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Microsoft ® Office FrontPage ® 2003 Training. Hyperlink basics. Course contents. Overview: Becoming familiar with hyperlinks Lesson 1: Hyperlinks and URLs Lesson 2: Absolute and relative URLs Lesson 3: Hyperlink destinations. (Continued on next slide.). Course contents, cont’d.

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Presentation Transcript
course contents
Course contents
  • Overview: Becoming familiar with hyperlinks
  • Lesson 1: Hyperlinks and URLs
  • Lesson 2: Absolute and relative URLs
  • Lesson 3: Hyperlink destinations

(Continued on next slide.)

Hyperlink basics

course contents cont d
Course contents, cont’d.
  • Lesson 4: Update hyperlinks across multiple pages
  • Lesson 5: Fix broken hyperlinks

Most lessons include a list of suggested tasks and a set of test questions.

Hyperlink basics

overview becoming familiar with hyperlinks
Overview: Becoming familiar with hyperlinks
  • People use many different words when referring to hyperlinks: links, hotlinks, hypertext, or even jumps. Whichever name you use, there’s no question that hyperlinks are one of the things that make the Web unique.

This course covers hyperlink basics, from identifying and using URLs to inserting links into pages. It also shows you time-savers like updating hyperlinks across many pages and fixing broken hyperlinks.

Hyperlink basics

course goals
Course goals
  • Identify and use absolute and relative URLs.
  • Insert hyperlinks that go to pages in your Web site and to pages in other Web sites.
  • Insert a hyperlink to a specific place in a page.
  • Insert a hyperlink to an e-mail address.
  • Update hyperlinks across multiple pages.
  • Find and fix broken hyperlinks.

Hyperlink basics

lesson 1

Lesson 1

Hyperlinks and URLs

hyperlinks and urls
Hyperlinks and URLs
  • It’s easy to add hyperlinks to your pages using FrontPage. In fact, it only takes about three steps:
  • Select either some text or a picture.
  • Click the Insert menu.
  • Click Hyperlink.

Inserting a hyperlink

From there, you have many different options to choose from.

Hyperlink basics

a quick word about html
A quick word about HTML
  • HTML stands for Hypertext Markup Language. This is a language commonly used to create documents for the World Wide Web.
  • Typically when you create and edit Web pages in FrontPage, you don’t have to know too much about HTML.

A Web page and its underlying HTML code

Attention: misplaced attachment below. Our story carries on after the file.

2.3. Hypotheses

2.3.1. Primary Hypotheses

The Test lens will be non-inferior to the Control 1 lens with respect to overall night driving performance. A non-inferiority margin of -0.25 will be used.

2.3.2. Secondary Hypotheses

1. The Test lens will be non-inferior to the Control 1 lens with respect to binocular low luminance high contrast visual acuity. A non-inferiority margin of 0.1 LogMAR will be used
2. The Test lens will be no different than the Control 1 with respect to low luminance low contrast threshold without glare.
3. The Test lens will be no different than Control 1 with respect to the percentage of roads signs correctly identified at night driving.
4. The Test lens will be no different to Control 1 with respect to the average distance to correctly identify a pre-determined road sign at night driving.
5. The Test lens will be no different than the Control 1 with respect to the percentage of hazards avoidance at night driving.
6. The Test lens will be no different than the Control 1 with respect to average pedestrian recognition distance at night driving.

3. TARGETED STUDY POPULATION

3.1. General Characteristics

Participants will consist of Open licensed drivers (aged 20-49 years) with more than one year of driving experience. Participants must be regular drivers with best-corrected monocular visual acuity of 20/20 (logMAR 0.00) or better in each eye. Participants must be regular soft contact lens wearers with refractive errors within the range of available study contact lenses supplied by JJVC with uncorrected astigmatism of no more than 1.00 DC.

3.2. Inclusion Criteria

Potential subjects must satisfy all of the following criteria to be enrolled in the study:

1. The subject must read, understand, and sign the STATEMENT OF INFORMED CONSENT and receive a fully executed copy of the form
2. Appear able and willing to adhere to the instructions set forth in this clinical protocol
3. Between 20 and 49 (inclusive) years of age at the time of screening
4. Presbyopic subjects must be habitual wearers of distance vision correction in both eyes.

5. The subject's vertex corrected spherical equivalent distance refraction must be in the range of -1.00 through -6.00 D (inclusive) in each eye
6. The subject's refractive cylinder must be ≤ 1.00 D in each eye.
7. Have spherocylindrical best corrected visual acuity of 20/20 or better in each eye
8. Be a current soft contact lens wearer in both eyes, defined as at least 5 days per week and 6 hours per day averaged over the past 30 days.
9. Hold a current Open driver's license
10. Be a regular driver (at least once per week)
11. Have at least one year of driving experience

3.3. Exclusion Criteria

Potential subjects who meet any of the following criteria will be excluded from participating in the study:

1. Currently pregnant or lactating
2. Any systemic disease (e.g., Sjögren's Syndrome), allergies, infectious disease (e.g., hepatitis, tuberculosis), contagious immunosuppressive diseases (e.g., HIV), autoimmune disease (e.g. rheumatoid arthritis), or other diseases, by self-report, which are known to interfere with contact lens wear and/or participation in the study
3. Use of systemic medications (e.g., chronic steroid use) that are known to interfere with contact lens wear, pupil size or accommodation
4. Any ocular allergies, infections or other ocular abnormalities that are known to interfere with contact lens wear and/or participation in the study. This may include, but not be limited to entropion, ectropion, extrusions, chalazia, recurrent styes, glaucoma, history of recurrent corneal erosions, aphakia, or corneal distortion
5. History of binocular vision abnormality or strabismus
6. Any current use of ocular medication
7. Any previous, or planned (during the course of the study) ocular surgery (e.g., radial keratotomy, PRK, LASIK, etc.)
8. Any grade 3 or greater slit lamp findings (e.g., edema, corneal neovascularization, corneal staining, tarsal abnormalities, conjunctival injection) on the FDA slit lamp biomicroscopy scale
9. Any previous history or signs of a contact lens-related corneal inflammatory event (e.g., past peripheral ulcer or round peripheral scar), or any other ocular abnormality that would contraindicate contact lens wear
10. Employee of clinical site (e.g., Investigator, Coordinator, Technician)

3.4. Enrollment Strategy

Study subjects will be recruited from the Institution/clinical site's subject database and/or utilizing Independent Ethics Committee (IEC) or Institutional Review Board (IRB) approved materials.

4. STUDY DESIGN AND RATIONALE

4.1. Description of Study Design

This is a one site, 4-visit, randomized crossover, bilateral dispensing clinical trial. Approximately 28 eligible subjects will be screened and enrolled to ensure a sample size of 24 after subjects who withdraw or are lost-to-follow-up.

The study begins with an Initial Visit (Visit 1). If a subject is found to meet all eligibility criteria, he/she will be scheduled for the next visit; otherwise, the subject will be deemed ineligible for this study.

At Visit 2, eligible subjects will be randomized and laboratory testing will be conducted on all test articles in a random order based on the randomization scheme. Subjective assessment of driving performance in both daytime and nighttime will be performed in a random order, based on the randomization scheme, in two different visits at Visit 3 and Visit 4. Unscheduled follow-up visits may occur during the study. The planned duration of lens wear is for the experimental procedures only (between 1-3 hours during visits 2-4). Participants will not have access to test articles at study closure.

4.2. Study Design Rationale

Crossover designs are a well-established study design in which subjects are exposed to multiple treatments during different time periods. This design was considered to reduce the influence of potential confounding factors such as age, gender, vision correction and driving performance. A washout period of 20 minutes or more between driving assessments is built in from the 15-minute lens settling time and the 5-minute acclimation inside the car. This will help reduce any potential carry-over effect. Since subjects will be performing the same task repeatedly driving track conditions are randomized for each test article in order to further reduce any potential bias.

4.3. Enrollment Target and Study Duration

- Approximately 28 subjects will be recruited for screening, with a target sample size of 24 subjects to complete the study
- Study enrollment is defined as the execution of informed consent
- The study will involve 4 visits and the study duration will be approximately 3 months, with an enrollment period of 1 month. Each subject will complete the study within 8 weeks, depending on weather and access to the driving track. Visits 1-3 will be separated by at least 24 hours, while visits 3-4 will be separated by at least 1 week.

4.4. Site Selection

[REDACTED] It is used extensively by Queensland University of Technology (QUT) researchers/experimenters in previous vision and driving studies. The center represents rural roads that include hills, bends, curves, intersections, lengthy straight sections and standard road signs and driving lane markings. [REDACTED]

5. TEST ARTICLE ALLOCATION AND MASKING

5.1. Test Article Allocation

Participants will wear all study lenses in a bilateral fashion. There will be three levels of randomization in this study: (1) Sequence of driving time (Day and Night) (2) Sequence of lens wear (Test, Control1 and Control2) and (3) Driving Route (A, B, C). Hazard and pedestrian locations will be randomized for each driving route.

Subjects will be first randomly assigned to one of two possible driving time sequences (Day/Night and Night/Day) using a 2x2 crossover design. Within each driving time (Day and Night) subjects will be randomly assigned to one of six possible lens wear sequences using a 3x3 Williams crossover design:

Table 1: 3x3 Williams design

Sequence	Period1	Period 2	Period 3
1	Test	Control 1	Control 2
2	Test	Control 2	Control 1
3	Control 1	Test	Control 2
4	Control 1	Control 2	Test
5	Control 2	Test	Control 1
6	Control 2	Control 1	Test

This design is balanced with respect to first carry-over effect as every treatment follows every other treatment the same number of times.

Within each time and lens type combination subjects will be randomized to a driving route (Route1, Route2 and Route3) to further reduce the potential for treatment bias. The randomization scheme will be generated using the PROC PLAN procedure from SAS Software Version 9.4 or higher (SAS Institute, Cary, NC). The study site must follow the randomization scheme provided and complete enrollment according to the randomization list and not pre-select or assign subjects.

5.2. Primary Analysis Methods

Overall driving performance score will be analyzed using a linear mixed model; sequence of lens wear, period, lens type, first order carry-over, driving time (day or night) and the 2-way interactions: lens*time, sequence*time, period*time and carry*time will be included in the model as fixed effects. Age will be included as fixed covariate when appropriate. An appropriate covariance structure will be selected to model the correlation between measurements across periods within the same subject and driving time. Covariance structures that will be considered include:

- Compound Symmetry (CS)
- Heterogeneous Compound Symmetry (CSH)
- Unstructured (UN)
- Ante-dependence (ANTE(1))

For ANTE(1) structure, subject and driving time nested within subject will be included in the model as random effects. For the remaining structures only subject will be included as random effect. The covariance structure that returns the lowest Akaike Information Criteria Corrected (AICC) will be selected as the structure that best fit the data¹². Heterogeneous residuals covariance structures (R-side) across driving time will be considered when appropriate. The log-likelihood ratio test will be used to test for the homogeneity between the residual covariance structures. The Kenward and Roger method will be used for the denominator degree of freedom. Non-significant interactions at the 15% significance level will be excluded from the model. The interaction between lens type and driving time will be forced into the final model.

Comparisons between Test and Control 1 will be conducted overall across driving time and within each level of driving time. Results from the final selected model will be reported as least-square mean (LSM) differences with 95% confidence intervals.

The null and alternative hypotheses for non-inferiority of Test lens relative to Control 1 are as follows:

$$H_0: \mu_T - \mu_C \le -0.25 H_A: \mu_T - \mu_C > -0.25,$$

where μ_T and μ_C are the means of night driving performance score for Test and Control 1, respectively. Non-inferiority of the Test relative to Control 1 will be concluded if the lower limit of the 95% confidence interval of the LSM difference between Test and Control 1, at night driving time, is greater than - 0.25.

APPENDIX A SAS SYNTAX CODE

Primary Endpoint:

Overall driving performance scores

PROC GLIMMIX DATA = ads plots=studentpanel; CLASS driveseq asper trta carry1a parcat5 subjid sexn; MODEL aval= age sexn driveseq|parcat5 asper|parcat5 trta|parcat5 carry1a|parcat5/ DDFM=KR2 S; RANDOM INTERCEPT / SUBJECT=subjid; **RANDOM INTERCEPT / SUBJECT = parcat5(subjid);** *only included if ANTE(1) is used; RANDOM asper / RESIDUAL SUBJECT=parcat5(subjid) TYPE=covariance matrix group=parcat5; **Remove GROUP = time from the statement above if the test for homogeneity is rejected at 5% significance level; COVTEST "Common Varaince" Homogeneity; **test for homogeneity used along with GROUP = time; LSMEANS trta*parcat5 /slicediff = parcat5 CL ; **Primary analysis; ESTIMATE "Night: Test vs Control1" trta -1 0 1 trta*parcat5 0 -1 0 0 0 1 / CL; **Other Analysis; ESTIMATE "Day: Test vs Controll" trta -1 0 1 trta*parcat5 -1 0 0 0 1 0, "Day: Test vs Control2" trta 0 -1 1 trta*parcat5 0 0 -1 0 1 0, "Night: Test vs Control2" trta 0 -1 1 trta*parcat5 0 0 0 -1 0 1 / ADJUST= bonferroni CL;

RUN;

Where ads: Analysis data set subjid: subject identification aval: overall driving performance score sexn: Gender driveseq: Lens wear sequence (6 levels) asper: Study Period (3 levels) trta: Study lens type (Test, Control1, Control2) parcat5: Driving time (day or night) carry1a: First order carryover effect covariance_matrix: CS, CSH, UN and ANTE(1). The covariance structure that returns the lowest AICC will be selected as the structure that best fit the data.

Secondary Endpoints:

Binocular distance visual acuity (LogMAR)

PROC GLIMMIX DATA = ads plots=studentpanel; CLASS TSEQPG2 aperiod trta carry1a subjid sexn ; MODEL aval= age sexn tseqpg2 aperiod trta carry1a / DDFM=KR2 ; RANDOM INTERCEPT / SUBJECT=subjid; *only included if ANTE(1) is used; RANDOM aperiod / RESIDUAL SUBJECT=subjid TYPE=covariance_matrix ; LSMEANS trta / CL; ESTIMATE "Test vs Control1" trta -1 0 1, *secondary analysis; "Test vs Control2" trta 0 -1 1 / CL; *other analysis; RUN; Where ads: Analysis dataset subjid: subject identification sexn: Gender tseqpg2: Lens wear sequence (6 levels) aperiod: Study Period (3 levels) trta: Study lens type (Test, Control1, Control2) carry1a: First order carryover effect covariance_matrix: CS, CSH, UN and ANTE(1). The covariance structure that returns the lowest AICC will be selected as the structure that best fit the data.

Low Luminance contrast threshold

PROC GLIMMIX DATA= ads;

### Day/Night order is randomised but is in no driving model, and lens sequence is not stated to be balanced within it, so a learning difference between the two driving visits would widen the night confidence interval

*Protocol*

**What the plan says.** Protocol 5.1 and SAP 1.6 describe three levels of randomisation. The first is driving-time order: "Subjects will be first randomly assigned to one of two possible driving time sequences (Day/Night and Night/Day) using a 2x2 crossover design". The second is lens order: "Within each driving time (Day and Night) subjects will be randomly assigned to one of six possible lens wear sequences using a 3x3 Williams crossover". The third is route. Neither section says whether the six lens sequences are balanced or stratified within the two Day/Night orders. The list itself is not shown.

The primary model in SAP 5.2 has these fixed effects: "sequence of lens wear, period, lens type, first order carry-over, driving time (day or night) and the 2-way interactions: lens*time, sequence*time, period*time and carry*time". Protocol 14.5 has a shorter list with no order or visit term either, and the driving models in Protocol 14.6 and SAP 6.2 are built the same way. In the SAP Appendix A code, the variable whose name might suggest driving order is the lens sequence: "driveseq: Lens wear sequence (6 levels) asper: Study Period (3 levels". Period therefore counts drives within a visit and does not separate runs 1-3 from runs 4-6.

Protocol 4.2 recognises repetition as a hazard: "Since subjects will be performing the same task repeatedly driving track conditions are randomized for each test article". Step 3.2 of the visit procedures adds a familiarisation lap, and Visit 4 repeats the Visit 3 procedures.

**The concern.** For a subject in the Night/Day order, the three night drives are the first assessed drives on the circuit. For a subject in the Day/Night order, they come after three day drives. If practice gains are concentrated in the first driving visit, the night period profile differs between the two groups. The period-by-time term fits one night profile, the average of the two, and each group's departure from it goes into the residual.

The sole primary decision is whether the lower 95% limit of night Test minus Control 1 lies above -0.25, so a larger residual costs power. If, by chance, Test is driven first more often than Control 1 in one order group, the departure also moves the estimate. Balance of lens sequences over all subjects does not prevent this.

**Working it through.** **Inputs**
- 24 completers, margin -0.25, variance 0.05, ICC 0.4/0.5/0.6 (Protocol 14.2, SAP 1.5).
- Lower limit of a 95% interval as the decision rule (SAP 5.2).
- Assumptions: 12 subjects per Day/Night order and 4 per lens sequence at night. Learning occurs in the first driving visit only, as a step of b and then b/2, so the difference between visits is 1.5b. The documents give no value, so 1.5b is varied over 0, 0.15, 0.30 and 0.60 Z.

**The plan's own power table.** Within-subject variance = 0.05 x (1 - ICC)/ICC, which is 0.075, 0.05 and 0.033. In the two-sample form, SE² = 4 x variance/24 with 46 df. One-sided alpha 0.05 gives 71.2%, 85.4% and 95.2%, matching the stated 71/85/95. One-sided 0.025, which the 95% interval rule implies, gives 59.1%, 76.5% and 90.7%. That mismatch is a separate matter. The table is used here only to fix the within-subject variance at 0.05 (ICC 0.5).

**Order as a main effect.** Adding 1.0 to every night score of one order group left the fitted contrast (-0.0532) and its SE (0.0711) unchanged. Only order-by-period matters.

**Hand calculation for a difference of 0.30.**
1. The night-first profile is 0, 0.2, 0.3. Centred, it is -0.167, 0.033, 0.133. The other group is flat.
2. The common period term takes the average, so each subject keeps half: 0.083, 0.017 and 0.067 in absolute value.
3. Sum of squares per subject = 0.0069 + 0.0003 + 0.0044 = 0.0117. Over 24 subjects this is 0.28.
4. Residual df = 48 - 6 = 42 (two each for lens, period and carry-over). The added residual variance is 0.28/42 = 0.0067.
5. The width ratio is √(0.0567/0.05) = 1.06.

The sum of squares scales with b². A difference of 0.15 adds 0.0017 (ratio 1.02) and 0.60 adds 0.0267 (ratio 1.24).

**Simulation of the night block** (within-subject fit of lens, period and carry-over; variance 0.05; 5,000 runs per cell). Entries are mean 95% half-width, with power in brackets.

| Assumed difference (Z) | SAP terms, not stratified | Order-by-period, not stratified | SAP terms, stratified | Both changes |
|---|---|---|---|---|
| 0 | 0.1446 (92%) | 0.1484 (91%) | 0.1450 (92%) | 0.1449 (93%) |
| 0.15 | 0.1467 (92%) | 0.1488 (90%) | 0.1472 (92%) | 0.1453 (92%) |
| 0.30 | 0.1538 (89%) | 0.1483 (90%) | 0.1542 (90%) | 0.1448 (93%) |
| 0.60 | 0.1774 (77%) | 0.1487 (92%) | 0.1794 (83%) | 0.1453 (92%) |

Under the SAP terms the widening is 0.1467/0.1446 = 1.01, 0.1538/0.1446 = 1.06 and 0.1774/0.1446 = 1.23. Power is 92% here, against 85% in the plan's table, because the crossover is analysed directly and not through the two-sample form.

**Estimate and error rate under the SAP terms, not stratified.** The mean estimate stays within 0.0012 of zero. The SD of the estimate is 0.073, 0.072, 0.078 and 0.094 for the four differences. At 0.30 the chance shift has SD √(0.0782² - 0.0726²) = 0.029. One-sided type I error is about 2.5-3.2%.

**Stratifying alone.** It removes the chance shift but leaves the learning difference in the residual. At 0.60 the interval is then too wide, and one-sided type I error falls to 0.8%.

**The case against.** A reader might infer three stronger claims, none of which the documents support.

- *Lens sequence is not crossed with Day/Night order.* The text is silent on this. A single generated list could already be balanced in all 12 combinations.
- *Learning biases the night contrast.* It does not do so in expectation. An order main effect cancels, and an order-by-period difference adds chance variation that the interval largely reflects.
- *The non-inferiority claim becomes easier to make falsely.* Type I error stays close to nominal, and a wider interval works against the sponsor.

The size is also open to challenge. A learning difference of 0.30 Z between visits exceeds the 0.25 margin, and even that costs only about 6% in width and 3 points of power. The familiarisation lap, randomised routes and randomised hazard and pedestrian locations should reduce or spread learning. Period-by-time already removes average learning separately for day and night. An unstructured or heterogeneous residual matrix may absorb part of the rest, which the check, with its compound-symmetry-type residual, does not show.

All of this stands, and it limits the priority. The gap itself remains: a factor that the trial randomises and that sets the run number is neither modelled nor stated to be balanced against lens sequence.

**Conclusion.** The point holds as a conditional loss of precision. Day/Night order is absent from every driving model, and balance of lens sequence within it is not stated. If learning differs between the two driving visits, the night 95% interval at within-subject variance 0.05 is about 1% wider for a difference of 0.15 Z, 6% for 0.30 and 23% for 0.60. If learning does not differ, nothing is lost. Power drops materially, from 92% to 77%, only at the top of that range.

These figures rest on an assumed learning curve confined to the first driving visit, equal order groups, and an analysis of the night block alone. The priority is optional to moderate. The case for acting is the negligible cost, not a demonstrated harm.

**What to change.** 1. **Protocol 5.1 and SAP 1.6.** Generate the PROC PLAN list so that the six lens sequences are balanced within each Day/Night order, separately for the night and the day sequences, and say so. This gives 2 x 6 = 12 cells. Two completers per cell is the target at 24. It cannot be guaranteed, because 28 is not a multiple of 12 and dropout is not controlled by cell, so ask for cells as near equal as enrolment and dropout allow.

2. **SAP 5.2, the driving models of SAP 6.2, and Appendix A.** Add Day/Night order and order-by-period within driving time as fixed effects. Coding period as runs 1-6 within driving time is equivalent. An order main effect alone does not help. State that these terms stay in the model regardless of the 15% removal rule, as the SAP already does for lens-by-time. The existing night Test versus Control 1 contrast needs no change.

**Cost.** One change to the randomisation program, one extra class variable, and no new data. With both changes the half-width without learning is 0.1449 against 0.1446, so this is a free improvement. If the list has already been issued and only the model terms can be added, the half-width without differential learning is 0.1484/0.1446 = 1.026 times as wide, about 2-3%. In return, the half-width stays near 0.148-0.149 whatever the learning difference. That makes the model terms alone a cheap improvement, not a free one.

Hyperlink basics

a quick word about html1
A quick word about HTML
  • You can create documents just like you would in other Microsoft Office programs, and FrontPage automatically creates the HTML code for you.

A Web page and its underlying HTML code

Hyperlink basics

what s behind the hyperlink
What’s behind the hyperlink
  • Hyperlinks aren’t just blue, underlined words that magically take you to another place. Behind them, in the HTML, is a URL that tells the browser where to go when you click the link.
  • In the picture, “Microsoft Web site” is an example of a hyperlink. Underneath it is what the HTML looks like for the link.

A hyperlink and its underlying HTML code

Hyperlink basics

what s behind the hyperlink1
What’s behind the hyperlink
  • You don’t have to get caught up in what the HTML means. Just pay attention to the part that’s enclosed in quotation marks.

That’s called a URL, and that’s where the link takes you when you click it.

A hyperlink and its underlying HTML code

Hyperlink basics

what is a url
What is a URL?
  • A URL is a unique address for a file on the Internet. URL stands for Uniform Resource Locator. Meaning, URLs can locate a resource like a Web page, picture, or sound file.
  • You no doubt have seen URLs in the Address bar of your Web browser as you browse the Web. A typical example of a URL is shown here.

An example of a URL

Hyperlink basics

u is for uniform
U is for uniform
  • So once again, URL stands for Uniform Resource Locator. By now, you’re probably wondering what the word “uniform” refers to.
  • URLs are uniform because they adhere to a consistent syntax, or format. The URL syntax is shown on the left.